Admissibility of Electronic Evidence in Indian Courts

It is the era of e-banking, cryptocurrency, e-courts and e-commerce. Over the past years, technology has integrated into every action and transaction. Tremendous development in e-governance in public and private sector and increase in cybercrime activities have turned evidence into a prime component of communication and documentation. In the field of evidence, electronic or e-evidence is on the horizon, with every piece of information created, shared and saved electronically.

Electronic Evidence

By Shivi Gupta in General Legal

July 24, 2018, 3:00 p.m.

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It is the era of e-banking, cryptocurrency, e-courts and e-commerce. Over the past years, technology has integrated into every action and transaction. Tremendous development in e-governance in public and private sector and increase in cybercrime activities have turned evidence into a prime component of communication and documentation. In the field of evidence, electronic or e-evidence is on the horizon, with every piece of information created, shared and saved electronically.

Electronic evidence, also known as digital or e-evidence includes all the website data, social media communications, e-mails, SMS, audio and video files, the document generated electronically and every other information created, transferred or stored in electronic form. Digital evidence is being used increasingly in civil as well as criminal litigation, even though its admissibility has been a subject of controversy and debate in the past.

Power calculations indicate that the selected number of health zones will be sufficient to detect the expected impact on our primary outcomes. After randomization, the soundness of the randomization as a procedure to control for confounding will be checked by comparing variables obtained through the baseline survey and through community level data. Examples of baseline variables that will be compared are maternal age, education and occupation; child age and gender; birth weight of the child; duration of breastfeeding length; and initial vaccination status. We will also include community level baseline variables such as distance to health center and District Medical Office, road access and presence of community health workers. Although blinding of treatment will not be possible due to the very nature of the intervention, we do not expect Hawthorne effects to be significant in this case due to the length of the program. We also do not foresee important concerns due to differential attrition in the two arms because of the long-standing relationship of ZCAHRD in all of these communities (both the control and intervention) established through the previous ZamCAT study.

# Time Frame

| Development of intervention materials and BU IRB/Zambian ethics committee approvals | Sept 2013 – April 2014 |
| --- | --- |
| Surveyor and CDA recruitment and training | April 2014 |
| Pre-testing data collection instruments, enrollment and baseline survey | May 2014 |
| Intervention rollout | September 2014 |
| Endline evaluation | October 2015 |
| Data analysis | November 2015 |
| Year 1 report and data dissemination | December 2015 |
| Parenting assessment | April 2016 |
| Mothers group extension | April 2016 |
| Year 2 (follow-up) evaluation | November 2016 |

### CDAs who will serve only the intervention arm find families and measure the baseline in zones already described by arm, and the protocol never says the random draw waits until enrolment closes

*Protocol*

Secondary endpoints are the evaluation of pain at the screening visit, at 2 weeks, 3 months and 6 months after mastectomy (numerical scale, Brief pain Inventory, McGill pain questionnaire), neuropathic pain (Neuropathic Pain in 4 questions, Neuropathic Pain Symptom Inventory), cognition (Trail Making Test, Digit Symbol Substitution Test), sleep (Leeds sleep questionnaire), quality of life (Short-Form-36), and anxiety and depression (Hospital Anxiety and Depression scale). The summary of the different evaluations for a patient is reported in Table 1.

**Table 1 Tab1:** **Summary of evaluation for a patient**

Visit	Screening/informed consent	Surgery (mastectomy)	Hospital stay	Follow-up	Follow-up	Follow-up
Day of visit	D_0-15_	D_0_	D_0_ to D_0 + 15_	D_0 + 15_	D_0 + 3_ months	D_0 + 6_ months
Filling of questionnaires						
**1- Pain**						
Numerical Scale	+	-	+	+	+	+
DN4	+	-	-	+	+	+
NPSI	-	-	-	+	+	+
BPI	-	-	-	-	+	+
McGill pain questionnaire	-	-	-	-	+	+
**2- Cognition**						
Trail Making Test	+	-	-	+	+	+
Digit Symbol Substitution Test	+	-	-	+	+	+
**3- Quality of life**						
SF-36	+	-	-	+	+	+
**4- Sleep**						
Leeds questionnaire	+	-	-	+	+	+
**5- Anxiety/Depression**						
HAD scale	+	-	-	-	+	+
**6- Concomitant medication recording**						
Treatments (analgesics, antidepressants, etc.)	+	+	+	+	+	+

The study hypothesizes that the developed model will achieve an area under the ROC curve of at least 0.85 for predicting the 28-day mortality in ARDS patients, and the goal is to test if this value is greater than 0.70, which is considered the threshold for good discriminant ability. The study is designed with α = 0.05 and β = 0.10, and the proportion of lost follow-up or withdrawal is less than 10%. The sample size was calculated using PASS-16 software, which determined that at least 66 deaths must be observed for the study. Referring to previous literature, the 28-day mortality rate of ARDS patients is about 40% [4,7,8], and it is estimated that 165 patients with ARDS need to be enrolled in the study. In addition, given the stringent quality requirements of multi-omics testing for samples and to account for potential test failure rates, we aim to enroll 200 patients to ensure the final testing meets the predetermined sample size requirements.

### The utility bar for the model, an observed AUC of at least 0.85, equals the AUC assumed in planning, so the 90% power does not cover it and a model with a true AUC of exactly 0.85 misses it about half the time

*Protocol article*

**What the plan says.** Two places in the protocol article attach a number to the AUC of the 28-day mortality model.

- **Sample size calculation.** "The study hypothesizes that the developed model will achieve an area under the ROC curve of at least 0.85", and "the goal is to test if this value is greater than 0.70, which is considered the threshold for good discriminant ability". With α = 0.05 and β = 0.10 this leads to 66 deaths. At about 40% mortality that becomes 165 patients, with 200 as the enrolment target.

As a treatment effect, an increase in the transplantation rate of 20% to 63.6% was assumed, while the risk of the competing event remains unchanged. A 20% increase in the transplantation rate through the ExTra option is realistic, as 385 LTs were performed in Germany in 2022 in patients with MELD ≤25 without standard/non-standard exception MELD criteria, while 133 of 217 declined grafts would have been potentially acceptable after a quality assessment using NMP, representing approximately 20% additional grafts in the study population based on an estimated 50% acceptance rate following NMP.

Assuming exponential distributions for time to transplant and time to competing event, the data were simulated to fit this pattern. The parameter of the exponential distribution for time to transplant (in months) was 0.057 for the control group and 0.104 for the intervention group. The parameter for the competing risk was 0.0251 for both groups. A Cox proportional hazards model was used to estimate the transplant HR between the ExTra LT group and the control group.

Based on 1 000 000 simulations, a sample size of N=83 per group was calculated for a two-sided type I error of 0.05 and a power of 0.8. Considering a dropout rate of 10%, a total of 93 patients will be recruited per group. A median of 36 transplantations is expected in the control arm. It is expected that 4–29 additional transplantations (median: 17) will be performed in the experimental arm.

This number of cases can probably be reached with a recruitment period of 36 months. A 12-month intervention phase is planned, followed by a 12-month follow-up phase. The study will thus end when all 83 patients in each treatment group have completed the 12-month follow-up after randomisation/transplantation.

Electronic records are and have been admitted in court but, previously, the courts relied on conventional rules of evidence and grappled with reliability and authenticity of digital records. The Indian Judiciary has started to accept e-evidence in form of call records, mobile data, CCTV footage, etc. With the backing of law, the Indian courts that were previously reluctant over the authenticity of e-data have started to accept it as a primary source of evidence in cases brought before them. 

In the past, High Courts across the country have expressed varying views on the admissibility of e-evidence, until recently, when the courts have started to admit different forms of e-evidence in various cases. With law enforcement authorities facing immense difficulty in curbing and dealing with cybercrimes, the courts have taken up to using e-evidence and cyber forensics in deciding matters. 

The first step in clarifying the position of Section 65B of the Indian Evidence Act, 1938 was taken by the Supreme Court in case of P.V Anvar v. P.K Basheer and Ors. in which the court held that Section 65B is mandatory and all courts are required to follow the procedure laid down under the provision. 

The use of video conferencing in courts for recording statements is a paramount step by the court in cementing the admissibility of digital evidence. Evidence through video conferencing satisfies the provision of evidence being recorded in presence of the accused, thus eliminating any objection or rejection. 

With growing demand from the legal industry and Indian courts adopting methods like video conferencing to record witnesses and CCTV camera in courtrooms, a complete transformation of Indian Judiciary is not far behind. The courts are becoming a significant factor in reforming the society into one that matches the pace of global development.

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